The Route to Improved Profitability for Middle East Retailers
After a couple of decades of building up their infrastructures and making capital investments, Middle East retailers are turning their attention to developing their capabilities.
Some of them are turning to retail analytics, a discipline that retailers in more mature markets, like Tesco PLC in the U.K. and Amazon.com in the U.S., have used since the 1990s to make fact-based decisions about everything from category management to inventory practices to how to respond to competitors’ moves.
Although Middle East retailers can learn from these companies, they shouldn’t try to match their level of sophistication overnight. Instead, they need to realize that moving to analytics requires a cultural shift.
If there were ever an easy time for Middle East retailers—a time when top-line growth was so rapid that profitability took care of itself—it is over. Growing competitive pressure and the lingering effects of the 2008–09 recession are forcing the region’s general merchandisers, grocery store chains, and specialty retailers to look for new ways to improve their performance. The biggest areas of opportunity are very basic: Middle East retailers are trying to figure out which new markets they can enter; what are the best locations for new store openings; how they might shift their product categories in more profitable directions; how they can generate more value out of their best customers; and how they can negotiate better terms with their suppliers.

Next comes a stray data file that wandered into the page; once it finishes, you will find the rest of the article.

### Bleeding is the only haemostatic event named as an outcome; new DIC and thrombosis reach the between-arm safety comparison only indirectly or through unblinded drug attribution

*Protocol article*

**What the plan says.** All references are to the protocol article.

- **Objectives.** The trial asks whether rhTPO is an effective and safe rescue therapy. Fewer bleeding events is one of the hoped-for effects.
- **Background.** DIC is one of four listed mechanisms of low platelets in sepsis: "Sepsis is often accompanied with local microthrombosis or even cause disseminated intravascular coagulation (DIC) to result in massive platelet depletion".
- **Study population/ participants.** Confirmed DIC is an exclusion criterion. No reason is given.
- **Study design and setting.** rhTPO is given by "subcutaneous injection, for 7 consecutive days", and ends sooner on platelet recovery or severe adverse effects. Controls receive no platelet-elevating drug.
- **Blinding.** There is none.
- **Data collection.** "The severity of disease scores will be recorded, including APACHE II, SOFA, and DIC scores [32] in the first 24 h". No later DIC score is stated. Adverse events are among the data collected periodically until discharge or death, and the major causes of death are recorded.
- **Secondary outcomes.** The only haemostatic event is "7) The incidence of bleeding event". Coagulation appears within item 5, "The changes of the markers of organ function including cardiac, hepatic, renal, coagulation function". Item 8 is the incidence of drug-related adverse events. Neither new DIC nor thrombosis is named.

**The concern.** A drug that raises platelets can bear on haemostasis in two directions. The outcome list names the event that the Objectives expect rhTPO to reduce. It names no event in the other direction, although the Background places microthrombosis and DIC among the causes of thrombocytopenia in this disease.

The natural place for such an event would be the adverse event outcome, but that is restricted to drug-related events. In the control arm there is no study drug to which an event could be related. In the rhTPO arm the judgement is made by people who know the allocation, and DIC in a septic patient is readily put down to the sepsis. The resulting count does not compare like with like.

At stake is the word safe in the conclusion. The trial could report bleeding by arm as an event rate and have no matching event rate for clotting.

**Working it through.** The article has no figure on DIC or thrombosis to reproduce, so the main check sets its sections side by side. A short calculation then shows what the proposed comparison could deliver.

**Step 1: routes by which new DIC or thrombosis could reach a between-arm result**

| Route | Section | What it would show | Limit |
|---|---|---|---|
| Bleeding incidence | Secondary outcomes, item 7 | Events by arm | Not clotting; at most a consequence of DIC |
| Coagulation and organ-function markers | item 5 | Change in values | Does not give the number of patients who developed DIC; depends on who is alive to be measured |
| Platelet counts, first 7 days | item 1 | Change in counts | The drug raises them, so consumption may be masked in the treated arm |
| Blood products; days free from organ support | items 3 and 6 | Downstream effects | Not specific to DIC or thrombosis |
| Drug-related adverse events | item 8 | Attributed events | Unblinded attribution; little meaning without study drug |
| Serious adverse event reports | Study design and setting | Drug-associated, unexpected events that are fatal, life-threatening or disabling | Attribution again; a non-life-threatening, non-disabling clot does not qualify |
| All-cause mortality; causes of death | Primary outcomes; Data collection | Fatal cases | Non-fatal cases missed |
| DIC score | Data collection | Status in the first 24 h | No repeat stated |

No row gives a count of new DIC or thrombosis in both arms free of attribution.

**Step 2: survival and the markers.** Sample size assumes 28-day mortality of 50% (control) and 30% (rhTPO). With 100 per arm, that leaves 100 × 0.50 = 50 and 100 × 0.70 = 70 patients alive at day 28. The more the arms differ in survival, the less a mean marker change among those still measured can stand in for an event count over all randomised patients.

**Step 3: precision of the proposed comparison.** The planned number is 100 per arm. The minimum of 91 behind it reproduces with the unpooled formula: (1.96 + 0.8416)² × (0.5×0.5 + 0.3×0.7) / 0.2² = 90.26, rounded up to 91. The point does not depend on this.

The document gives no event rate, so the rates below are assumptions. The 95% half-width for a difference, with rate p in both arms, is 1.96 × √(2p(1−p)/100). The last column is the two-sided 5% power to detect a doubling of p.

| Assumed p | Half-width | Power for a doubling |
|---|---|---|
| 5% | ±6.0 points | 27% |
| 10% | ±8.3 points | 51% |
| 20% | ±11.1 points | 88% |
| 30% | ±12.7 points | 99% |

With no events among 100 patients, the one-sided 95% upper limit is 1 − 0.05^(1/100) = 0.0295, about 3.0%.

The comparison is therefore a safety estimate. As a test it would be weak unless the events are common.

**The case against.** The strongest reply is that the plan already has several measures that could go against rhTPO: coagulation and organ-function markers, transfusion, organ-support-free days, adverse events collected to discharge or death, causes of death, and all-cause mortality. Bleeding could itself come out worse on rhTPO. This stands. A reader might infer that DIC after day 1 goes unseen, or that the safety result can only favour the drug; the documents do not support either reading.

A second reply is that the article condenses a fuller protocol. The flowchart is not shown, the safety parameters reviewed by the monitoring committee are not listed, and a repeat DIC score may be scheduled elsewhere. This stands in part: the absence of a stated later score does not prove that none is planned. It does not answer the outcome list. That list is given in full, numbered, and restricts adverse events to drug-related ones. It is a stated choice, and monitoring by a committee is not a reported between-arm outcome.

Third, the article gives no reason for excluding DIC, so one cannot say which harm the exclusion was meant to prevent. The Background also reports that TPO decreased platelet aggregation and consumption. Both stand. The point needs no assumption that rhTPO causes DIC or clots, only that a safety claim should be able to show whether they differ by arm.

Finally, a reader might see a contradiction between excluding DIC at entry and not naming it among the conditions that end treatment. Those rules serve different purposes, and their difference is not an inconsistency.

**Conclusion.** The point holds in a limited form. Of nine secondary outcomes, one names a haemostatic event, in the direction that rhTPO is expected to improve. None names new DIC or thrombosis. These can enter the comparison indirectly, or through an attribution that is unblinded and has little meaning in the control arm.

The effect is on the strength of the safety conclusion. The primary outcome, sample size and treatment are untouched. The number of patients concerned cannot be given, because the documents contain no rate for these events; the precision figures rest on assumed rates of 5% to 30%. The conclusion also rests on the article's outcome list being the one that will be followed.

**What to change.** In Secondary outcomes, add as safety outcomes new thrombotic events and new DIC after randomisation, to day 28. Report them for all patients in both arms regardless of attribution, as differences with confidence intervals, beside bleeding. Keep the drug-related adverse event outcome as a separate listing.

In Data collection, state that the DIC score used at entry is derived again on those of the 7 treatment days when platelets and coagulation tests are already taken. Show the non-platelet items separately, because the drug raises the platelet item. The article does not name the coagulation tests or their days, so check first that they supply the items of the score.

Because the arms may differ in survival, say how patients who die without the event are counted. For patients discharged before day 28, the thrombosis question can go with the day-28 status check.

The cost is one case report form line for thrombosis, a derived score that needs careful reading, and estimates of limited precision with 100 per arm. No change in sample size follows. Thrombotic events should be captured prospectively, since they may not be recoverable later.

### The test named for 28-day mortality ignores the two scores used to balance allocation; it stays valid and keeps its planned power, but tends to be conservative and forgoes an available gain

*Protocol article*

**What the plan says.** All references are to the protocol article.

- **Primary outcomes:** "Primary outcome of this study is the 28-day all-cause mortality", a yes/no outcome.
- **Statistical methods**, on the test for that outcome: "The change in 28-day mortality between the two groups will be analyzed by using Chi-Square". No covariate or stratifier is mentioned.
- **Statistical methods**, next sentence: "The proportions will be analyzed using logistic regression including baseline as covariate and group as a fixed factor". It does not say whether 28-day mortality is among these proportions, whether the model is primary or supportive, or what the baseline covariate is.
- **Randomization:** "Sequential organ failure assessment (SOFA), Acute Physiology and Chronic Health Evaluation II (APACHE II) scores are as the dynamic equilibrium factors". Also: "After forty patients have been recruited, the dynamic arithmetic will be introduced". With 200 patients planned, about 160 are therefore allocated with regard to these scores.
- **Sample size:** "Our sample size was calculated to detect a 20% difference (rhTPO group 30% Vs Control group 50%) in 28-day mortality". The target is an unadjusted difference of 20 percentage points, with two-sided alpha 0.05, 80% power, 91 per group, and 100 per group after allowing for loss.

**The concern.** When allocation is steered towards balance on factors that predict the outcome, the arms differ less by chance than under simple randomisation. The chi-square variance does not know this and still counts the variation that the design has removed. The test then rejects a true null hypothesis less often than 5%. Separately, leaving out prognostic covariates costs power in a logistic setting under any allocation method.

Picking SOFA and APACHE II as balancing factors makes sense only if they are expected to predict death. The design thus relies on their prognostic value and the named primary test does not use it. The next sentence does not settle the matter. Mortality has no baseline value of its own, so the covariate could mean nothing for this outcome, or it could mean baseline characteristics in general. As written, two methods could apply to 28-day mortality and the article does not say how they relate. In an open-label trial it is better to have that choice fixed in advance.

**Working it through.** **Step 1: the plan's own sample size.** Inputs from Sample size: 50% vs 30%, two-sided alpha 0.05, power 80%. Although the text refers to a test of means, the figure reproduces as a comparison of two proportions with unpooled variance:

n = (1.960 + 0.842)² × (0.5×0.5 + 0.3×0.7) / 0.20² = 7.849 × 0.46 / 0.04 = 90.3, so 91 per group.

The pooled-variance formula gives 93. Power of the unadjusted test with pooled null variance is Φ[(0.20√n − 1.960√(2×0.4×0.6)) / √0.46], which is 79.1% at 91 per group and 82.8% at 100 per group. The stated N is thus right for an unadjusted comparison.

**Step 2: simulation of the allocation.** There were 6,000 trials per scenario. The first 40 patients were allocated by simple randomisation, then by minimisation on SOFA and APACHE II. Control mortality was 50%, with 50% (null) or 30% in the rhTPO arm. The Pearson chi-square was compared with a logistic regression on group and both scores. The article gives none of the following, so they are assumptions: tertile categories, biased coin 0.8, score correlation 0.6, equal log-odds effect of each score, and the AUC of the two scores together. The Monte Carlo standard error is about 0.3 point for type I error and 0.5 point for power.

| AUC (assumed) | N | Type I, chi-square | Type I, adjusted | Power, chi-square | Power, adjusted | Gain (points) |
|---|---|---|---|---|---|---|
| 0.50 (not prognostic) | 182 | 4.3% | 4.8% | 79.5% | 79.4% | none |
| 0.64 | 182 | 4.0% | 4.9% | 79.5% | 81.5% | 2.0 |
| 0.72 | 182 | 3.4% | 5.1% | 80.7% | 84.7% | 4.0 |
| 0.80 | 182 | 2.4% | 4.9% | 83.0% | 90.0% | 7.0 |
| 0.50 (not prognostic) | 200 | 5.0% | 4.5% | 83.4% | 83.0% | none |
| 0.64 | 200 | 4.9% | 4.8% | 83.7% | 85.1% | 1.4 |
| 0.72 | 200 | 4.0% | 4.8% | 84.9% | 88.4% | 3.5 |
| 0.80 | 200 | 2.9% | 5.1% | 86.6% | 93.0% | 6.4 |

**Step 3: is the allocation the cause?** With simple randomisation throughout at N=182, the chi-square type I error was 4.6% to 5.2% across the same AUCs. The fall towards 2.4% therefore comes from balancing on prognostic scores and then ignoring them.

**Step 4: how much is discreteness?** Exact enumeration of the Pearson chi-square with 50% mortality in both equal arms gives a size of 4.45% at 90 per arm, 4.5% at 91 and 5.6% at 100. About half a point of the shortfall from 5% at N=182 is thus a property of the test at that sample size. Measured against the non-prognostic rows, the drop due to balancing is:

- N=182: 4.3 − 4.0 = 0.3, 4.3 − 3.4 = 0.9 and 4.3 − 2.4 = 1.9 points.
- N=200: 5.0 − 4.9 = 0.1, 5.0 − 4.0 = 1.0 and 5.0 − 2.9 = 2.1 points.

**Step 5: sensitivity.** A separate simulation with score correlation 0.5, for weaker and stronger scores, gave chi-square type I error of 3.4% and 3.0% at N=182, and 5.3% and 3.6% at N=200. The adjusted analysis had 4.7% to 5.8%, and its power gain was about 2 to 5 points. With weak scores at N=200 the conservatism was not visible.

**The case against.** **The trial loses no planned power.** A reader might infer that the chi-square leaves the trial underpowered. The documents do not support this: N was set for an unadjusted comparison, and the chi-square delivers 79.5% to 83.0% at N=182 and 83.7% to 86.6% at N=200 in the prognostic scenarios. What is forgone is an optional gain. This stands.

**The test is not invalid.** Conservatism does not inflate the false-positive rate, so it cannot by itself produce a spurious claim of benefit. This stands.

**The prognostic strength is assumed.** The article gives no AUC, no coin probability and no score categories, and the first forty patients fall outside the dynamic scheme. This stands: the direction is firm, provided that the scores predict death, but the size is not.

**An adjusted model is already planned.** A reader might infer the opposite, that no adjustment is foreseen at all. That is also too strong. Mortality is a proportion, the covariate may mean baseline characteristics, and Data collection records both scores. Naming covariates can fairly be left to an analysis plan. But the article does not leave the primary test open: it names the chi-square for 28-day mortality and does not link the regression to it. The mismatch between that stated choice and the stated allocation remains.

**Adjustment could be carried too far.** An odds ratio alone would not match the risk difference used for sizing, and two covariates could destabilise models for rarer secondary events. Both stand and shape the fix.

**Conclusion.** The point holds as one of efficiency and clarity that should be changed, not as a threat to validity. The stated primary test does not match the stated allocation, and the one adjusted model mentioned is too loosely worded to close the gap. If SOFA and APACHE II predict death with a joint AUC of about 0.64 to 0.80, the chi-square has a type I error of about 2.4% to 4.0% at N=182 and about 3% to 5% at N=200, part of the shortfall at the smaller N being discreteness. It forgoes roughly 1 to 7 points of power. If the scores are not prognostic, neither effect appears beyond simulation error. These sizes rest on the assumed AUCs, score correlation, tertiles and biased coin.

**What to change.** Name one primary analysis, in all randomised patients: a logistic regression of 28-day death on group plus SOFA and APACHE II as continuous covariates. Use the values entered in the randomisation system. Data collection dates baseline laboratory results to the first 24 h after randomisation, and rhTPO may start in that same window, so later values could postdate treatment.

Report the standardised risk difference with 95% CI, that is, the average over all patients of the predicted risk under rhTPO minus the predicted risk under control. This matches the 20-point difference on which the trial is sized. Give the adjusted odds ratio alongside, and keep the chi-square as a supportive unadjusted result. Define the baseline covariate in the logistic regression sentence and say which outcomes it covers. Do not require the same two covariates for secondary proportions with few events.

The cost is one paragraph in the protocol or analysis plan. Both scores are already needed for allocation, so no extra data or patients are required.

One solution is for Middle East retailers to turn to retail analytics, a discipline that has been in use in the most mature retail markets since the 1990s. A way of integrating data into both strategic and day-to-day decisions, retail analytics has been instrumental in the success of some of the world’s best-known retailers. Like their peers in these other countries, Middle East retailers are increasingly using data analytics to get a better understanding of their customers, differentiate themselves from competitors, and fuel their growth. “Some early retail analytics initiatives in the region, in particular in the area of category management, suggest double-digit growth opportunities in sales and high potential benefits on margins—between 1 percent and 5 percent of sales,” said Gabriel Chahine, partner Booz & Company.